# Atmospheric river

Last updated

An atmospheric river (AR) is a narrow corridor or filament of concentrated moisture (hydrosphere) in the atmosphere. Other names for this phenomenon are tropical plume, tropical connection, moisture plume, water vapor surge, and cloud band. [1] [2]

## Contents

Atmospheric rivers consist of narrow bands of enhanced water vapor transport, typically along the boundaries between large areas of divergent surface air flow, including some frontal zones in association with extratropical cyclones that form over the oceans. [3] [4] [5] [6] Pineapple Express storms are the most commonly represented and recognized type of atmospheric rivers; the name is due to the warm water vapor plumes originating over the Hawaiian tropics that follow various paths towards western North America, arriving at latitudes from California and the Pacific Northwest to British Columbia and even southeast Alaska. [7] [8]

In some parts of the world, changes in atmospheric humidity and heat caused by climate change are expected to increase the intensity and frequency of extreme weather and flood events caused by atmospheric rivers. This is expected to be especially prominent in the Western United States and Canada. [9]

## Description

The term was originally coined by researchers Reginald Newell and Yong Zhu of the Massachusetts Institute of Technology in the early 1990s to reflect the narrowness of the moisture plumes involved. [3] [5] [10] Atmospheric rivers are typically several thousand kilometers long and only a few hundred kilometers wide, and a single one can carry a greater flux of water than Earth's largest river, the Amazon River. [4] There are typically 3–5 of these narrow plumes present within a hemisphere at any given time. These have been increasing [11] in intensity slightly over the past century.

In the current research field of atmospheric rivers, the length and width factors described above in conjunction with an integrated water vapor depth greater than 2.0 cm are used as standards to categorize atmospheric river events. [8] [12] [13] [14]

A January 2019 article in Geophysical Research Letters described them as "long, meandering plumes of water vapor often originating over the tropical oceans that bring sustained, heavy precipitation to the west coasts of North America and northern Europe." [15]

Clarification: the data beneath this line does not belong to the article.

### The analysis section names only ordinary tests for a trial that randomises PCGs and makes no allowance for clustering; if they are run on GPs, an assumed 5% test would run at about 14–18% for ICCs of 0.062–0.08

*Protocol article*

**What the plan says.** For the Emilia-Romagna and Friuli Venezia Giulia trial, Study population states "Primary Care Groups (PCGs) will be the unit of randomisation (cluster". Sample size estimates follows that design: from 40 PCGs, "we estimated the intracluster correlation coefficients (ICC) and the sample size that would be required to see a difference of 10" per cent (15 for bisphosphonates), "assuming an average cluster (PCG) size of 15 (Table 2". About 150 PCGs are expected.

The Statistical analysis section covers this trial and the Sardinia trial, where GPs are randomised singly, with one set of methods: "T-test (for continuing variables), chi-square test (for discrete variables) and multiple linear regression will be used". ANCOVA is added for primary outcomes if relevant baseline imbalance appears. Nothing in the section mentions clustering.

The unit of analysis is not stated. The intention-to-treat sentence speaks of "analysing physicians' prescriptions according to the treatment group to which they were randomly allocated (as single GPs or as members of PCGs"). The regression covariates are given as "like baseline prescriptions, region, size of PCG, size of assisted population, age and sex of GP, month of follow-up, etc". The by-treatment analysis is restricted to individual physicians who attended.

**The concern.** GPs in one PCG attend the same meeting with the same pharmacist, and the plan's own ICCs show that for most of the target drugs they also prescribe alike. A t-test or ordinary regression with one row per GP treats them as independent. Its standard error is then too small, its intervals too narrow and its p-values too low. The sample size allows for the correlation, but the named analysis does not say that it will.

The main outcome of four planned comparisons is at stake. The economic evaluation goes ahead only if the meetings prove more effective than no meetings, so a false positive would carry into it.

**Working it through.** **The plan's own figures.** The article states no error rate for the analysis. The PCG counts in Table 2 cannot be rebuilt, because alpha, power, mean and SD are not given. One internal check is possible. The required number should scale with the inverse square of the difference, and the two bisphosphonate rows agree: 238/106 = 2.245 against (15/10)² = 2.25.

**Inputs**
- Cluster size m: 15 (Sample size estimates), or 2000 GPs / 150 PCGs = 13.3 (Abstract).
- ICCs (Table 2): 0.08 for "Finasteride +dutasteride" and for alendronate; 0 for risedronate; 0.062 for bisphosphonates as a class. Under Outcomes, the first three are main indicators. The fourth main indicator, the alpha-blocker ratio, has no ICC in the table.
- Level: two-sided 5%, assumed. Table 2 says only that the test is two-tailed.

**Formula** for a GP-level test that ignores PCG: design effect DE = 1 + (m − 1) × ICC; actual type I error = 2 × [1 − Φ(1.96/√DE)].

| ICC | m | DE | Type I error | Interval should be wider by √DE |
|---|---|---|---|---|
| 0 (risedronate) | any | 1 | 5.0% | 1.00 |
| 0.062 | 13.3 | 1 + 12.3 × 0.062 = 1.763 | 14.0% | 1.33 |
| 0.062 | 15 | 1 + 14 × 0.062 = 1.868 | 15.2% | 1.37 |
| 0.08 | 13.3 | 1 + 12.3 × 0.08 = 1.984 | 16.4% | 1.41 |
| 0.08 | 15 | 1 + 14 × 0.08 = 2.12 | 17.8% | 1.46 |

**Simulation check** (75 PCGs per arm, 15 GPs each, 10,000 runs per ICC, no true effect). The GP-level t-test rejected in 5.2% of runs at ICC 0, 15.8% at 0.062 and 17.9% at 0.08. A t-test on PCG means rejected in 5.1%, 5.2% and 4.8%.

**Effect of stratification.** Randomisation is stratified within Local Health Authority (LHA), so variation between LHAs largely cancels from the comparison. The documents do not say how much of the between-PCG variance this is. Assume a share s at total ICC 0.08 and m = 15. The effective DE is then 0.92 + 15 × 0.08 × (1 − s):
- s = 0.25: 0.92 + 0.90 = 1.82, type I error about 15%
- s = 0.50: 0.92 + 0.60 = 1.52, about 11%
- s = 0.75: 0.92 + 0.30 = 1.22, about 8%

As data modeling techniques progress, integrated water vapor transport (IVT) is becoming a more common data type used to interpret atmospheric rivers. Its strength lies in its ability to show the transportation of water vapor over multiple time steps instead of a stagnant measurement of water vapor depth in a specific air column (IWV). In addition, IVT is more directly attributed to orographic precipitation, a key factor in the production of intense rainfall and subsequent flooding. [14]

### Scale

The Center for Western Weather and Water Extremes (CW3E) at the Scripps Institution of Oceanography released a five-level scale in February 2019 to categorize atmospheric rivers, ranging from "weak" to "exceptional" in strength, or "beneficial" to "hazardous" in impact. The scale was developed by F. Martin Ralph, director of CW3E, who collaborated with Jonathan Rutz from the National Weather Service and other experts. [17] The scale considers both the amount of water vapor transported and the duration of the event. Atmospheric rivers receive a preliminary rank according to the 3-hour average maximum vertically integrated water vapor transport. Those lasting less than 24 hours are demoted by one rank, while those lasting longer than 48 hours are increased by one rank. [16]

Examples of different atmospheric river categories include the following historical storms: [17] [18]

1. February 2, 2017; lasted 24 hours
2. November 19–20, 2016; lasted 42 hours
3. October 14–15, 2016; lasted 36 hours and produced 5–10 inches of rainfall
4. January 8–9, 2017; lasted 36 hours and produced 14 inches of rainfall